The youth volunteers unrolled long green carpets on Monday before distributing loaves of bread and bowls of stew to the seated faithful. Nearby, dozens of others cheered and waved Sudanese flags.
It is Ramadan in Sudan, and at a sit-in in Khartoum, where thousands of people have camped out since April demanding an end to military rule, no one seems ready to go home -- and few seem to have lost their energy for protest.
Instead, the protesters have organized an iftar to break their fast, with food for more than 2,000 people, according to volunteers. Despite the heat during the day, student protester Khalid Sharif Ibrahim Abdallah says they will keep demonstrating until they see real change in government. Muslim faithful do not eat or drink from sunrise to sunset.
"There's thirst. There's hunger. There's tiredness," he told VOA. "But you are aiming for a goal, and you must get to it. All these things, if they don't make you weaker, they will only make you stronger."
He said rather than slowing them down, Ramadan will give them motivation to keep going to reach their goals, which he described as "a civilian government, a democratic government, and a country for citizens with equal rights."
The previous government, led by former President Omar al-Bashir and dominated by the military, ruled for 30 years and is accused of corruption, atrocities and curbing basic freedoms.
While youth have led the revolution, people of all ages joined the Ramadan celebration in a show of solidarity. Abdalshafer Ahmed Ibrahim, in his 70s, holding a Quran and wearing a white jalibiya, sat on a carpet waiting for sundown.
"We want the freedom to change the situation," he told VOA. "The pressure has become too much. We want freedom. That's all."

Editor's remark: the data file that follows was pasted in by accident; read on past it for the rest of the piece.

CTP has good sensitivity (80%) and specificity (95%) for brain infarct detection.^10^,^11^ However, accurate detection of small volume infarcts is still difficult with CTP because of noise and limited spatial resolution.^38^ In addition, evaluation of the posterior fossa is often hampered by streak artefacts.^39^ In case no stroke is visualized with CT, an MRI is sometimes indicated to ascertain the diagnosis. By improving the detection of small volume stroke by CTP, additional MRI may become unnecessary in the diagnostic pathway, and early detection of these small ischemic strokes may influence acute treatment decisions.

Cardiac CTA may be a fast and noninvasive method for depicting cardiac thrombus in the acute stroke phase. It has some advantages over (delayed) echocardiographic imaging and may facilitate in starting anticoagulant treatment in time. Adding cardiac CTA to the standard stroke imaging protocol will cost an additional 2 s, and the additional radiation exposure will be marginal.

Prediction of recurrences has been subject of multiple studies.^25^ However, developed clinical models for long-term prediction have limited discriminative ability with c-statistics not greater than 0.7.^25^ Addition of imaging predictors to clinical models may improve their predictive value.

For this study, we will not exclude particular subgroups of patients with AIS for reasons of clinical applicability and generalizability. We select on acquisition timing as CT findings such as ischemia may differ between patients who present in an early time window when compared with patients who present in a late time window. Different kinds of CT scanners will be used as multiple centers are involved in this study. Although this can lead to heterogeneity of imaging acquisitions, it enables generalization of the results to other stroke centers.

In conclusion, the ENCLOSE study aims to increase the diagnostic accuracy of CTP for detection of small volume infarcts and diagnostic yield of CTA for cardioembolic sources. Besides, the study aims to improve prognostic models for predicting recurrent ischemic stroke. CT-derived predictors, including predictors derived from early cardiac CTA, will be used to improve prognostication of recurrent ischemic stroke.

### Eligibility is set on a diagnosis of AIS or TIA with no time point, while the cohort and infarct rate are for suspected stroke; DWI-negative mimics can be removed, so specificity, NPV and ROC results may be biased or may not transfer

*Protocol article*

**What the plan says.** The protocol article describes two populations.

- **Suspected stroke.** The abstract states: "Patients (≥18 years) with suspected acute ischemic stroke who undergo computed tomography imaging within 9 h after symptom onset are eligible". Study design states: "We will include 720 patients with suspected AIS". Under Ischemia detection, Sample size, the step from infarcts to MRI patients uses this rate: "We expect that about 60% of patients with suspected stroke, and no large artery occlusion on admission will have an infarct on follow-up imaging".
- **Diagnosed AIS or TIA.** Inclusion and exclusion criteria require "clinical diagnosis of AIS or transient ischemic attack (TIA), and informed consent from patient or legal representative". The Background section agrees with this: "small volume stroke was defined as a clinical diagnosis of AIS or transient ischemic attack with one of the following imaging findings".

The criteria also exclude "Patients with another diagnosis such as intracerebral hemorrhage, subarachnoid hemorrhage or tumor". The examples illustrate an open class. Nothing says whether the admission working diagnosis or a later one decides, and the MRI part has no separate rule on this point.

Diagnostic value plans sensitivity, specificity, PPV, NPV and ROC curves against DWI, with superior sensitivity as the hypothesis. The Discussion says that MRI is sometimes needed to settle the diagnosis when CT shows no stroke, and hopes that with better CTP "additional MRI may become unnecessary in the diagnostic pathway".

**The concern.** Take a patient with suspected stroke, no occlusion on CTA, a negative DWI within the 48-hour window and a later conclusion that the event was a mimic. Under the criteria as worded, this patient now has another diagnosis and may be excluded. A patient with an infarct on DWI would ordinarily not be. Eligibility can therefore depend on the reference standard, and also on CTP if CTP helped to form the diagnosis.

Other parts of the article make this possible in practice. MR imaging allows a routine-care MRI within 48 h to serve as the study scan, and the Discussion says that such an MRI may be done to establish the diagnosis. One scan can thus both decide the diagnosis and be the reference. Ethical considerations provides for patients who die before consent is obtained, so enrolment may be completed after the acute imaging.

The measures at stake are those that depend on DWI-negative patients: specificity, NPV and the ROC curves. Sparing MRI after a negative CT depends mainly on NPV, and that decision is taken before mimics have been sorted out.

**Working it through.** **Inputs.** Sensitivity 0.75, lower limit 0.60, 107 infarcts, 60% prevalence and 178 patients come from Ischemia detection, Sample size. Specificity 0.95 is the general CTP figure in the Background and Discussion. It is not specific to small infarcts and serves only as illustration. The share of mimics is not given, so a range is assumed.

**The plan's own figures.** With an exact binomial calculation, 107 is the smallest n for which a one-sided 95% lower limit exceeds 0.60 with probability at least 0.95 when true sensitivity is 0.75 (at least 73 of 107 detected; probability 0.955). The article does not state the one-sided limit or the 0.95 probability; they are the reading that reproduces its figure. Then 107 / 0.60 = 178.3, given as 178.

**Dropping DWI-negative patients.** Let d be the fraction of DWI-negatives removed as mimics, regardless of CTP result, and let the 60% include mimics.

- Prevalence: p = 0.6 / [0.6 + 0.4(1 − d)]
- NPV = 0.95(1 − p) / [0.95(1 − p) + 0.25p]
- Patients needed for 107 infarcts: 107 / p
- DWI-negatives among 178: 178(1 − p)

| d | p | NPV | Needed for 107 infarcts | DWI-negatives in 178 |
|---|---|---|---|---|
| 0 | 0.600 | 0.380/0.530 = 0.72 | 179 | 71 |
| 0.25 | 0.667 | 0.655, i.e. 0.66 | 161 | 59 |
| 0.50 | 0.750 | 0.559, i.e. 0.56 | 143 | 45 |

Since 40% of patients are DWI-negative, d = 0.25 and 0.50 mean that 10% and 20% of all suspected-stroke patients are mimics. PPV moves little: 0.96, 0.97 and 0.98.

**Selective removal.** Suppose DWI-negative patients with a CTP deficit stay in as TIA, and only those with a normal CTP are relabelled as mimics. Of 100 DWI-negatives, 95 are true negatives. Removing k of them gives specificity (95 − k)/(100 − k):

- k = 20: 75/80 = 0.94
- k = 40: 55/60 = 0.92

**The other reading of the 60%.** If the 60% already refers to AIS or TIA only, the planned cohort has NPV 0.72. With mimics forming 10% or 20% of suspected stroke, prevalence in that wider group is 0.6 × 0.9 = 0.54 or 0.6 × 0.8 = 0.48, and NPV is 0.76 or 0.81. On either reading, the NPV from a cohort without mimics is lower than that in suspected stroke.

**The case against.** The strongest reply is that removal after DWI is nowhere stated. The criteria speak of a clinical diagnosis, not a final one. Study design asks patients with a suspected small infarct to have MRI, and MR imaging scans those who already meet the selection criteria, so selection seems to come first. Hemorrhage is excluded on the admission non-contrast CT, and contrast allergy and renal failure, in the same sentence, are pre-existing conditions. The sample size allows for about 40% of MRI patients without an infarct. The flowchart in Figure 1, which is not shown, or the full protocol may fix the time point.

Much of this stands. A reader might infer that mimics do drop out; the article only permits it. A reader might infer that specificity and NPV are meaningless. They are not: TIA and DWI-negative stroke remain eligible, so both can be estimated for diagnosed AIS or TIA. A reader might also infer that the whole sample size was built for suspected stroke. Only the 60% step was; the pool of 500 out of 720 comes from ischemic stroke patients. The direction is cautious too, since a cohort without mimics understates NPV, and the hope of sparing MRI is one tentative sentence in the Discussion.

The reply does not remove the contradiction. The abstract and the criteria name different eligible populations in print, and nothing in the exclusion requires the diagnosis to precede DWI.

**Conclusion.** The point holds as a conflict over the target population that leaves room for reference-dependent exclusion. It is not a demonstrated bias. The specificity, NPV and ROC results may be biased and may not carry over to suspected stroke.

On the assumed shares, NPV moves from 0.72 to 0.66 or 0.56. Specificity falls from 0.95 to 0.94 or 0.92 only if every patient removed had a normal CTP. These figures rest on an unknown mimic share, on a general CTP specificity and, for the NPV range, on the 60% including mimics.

When at last the call to prayer echoed across the sit-in at dusk, the protesters quietly took their first sips of water and bites of food since dawn. Volunteers also brought food and drink to share with the protesters. They welcomed anyone to eat from their plastic tubs of rice, and poured cold hibiscus juice into waiting cups.
One volunteer, named Khalda Kamil Abuker, and her friends are part of a group that works to support cancer patients.
"Every Ramadan, we feed the cancer patients in the hospital," she said. "This year we thought we would start here as we wanted to share with our brothers and sisters in the sit-in."
With darkness enveloping the sit-in site, Abuker explained that cancer treatment in Sudan is subpar, and said the previous government didn't do enough to support health care.
"Cancer patients in Sudan suffer quite a lot, especially if they need surgery," she said.
She said she hopes the new government will be more responsive.
"We hope the military council will fulfill the demands of the people and of the nation for the sake of stability and peace of mind," she said. "The civilian government must be put together as soon as possible."
She added: "We hope this sit-in can bring an honorable result, not just for Sudan but for the whole world. If the demands of the youth are met, Sudan is going to have civility, safety, and the country will be moving forward."
When the last bits of food were eaten, the youth rolled up the green carpets. Then, the music started again, and the youth began waving their flags once more. The Sudanese at the sit-in continued celebrating Ramadan, and the revolution.